Using the commercial immunoassays described, we established a well-characterised serology sample set of ‘known positive’ and ‘known negative’ for IgG antibodies to SARS-CoV-2 to evaluate performance metrics for the UK-RTC AbC-19 Rapid LFIA.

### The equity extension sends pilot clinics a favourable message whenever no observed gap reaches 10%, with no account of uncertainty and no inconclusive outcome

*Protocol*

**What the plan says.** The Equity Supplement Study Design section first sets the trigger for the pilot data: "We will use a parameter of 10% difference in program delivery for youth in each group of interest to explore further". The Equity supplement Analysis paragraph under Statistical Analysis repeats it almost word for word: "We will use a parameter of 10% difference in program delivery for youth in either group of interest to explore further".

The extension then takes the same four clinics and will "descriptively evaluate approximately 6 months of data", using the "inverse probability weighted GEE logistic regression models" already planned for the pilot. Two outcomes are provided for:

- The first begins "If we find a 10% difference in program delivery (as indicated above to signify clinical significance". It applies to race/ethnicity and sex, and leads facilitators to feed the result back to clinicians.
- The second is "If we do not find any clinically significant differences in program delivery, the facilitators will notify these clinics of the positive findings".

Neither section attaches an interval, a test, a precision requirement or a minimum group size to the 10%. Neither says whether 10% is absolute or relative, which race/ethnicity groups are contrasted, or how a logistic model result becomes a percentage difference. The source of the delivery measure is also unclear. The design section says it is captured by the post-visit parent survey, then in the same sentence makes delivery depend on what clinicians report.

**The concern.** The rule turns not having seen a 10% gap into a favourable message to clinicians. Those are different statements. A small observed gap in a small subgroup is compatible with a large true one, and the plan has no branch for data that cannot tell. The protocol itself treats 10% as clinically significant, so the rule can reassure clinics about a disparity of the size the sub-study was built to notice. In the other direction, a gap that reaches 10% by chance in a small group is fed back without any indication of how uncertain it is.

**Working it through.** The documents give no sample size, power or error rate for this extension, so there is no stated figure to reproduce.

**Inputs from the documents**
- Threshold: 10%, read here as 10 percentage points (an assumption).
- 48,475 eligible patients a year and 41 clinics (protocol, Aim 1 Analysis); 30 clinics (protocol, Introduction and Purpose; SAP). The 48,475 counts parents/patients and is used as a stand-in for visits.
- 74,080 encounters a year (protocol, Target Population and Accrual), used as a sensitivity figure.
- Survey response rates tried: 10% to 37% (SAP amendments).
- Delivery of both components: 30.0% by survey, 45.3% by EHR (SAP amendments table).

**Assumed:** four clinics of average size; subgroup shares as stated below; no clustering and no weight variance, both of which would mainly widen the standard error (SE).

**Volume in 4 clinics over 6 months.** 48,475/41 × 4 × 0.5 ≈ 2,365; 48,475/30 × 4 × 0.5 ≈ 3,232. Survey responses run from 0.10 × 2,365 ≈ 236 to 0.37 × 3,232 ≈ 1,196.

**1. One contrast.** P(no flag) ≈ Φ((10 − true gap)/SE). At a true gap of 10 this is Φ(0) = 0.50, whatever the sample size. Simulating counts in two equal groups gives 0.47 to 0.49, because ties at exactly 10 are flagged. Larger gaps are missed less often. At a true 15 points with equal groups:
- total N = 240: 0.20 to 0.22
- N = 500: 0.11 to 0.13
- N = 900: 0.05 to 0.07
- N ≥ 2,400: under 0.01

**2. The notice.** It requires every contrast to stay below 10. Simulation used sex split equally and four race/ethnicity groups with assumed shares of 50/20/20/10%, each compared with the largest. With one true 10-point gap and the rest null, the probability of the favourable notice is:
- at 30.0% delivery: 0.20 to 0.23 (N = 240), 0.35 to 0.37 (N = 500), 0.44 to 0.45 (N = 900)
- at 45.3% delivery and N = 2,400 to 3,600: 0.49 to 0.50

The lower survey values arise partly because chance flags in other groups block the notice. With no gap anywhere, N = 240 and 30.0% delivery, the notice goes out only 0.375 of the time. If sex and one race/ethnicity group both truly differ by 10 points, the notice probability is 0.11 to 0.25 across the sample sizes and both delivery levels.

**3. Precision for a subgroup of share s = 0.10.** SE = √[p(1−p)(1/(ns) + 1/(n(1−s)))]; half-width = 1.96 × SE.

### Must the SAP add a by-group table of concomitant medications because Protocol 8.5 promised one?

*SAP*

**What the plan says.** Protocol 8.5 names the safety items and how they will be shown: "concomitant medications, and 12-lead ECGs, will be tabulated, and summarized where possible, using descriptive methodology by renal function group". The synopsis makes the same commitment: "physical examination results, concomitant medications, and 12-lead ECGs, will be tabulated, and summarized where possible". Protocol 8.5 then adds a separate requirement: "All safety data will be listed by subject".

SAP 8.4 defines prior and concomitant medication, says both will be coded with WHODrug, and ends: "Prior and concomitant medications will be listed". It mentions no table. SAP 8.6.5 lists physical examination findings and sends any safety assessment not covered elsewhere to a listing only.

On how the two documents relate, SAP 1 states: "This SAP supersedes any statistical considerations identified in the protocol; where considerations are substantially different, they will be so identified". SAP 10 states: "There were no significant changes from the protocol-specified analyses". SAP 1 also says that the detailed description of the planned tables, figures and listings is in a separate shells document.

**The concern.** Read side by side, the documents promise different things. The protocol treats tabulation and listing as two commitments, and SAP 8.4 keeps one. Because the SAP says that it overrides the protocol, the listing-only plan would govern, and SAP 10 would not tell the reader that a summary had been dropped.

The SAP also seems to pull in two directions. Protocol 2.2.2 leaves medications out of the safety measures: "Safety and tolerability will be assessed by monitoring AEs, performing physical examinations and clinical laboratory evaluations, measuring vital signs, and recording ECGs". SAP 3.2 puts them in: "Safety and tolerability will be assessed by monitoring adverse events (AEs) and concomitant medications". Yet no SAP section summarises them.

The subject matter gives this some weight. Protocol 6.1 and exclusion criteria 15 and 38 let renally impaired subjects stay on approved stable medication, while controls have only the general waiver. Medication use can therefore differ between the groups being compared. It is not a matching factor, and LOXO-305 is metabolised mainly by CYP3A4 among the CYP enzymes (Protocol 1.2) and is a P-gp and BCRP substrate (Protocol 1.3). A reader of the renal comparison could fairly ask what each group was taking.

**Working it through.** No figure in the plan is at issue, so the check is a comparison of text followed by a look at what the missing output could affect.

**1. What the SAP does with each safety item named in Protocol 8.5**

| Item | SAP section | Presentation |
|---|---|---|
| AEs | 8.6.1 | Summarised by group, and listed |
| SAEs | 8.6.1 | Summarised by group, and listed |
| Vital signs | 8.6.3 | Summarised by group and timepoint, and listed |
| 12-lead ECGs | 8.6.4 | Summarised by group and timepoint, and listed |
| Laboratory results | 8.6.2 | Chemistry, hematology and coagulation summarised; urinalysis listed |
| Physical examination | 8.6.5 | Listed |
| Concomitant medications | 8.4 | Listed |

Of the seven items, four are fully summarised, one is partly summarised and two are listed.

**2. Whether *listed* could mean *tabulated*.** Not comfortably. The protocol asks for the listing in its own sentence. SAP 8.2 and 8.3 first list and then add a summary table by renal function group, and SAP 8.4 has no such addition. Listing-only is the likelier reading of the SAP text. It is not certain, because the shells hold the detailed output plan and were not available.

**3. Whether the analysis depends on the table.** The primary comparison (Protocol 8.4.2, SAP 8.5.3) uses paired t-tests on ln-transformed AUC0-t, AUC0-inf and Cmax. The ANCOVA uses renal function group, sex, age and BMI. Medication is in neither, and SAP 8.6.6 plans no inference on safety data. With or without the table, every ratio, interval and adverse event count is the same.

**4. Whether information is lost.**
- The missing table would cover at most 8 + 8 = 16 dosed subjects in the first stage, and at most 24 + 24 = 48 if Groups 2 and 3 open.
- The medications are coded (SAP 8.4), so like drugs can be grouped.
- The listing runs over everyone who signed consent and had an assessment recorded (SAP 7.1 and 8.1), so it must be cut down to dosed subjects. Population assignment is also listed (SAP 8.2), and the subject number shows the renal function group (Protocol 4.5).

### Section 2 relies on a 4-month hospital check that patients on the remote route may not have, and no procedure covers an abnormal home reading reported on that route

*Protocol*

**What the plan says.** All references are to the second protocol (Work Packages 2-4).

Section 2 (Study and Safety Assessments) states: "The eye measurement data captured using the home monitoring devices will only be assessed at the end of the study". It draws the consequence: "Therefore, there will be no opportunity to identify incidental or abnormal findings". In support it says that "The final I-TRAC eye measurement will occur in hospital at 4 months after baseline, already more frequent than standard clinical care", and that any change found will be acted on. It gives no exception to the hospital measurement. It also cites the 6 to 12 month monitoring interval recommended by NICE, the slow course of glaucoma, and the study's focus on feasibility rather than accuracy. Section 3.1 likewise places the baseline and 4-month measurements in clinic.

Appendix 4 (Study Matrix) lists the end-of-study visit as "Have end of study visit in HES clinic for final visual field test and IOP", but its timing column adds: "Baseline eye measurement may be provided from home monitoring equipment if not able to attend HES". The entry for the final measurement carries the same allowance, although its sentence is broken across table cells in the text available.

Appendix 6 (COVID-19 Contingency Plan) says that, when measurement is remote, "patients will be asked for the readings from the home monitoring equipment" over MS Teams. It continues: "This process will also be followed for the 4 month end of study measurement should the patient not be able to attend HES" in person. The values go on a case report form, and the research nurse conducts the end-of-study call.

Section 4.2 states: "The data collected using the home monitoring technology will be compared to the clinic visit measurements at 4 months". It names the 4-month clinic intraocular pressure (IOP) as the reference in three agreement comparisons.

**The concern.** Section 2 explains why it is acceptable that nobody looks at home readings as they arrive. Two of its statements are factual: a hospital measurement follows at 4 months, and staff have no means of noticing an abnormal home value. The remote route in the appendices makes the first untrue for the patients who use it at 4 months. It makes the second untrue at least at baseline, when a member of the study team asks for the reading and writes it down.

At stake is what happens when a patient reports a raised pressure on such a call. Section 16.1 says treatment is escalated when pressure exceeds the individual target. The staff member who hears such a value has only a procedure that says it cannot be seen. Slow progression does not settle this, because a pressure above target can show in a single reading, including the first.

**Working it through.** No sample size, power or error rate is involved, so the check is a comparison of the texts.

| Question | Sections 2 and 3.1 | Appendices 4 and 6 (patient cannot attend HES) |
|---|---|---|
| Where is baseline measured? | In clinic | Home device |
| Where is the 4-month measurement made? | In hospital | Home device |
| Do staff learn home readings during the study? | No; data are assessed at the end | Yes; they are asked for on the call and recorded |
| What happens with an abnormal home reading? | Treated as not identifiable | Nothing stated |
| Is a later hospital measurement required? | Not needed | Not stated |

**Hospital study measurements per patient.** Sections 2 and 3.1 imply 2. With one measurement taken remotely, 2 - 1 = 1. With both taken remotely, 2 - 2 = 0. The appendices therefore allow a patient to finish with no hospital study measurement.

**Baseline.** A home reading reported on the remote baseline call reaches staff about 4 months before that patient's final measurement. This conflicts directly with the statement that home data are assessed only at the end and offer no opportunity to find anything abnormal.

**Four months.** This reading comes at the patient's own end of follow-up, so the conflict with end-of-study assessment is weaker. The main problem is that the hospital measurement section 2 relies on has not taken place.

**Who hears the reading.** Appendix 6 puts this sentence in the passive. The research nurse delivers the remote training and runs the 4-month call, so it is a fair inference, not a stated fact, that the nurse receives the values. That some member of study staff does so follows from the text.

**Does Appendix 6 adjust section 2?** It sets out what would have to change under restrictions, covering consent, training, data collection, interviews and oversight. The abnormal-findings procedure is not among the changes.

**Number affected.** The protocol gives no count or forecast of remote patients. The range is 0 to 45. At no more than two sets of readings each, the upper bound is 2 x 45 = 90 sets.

AbC-19 detects IgG antibodies against the spike protein antigen, so we therefore required all samples to be positive by the EuroImmun SARS-CoV-2 IgG ELISA, which likewise detects antibodies against the S1 domain.16 To develop this characterised cohort, samples were also required to be positive by a second immunoassay (Roche or Abbott). To analyse specificity of the AbC-19 LFIA for detection of SARS-CoV-2 IgG antibody, we assessed 350 plasma samples from participants classed as ‘known negative for SARS-CoV-2 IgG antibody’ on the AbC-19 LFIA. All samples were from individuals confirmed to be negative across all three laboratory assays (Roche, EuroImmun, Abbott). Using these positive n=304 and negative n=350 antibody cohorts, we determined a sensitivity for detecting SARS-CoV-2 IgG antibody of 97.70% (95% CI: 95.31% to 99.07%) and specificity of 100% (98.95% to 100.00%) for the AbC-19 LFIA (table 2).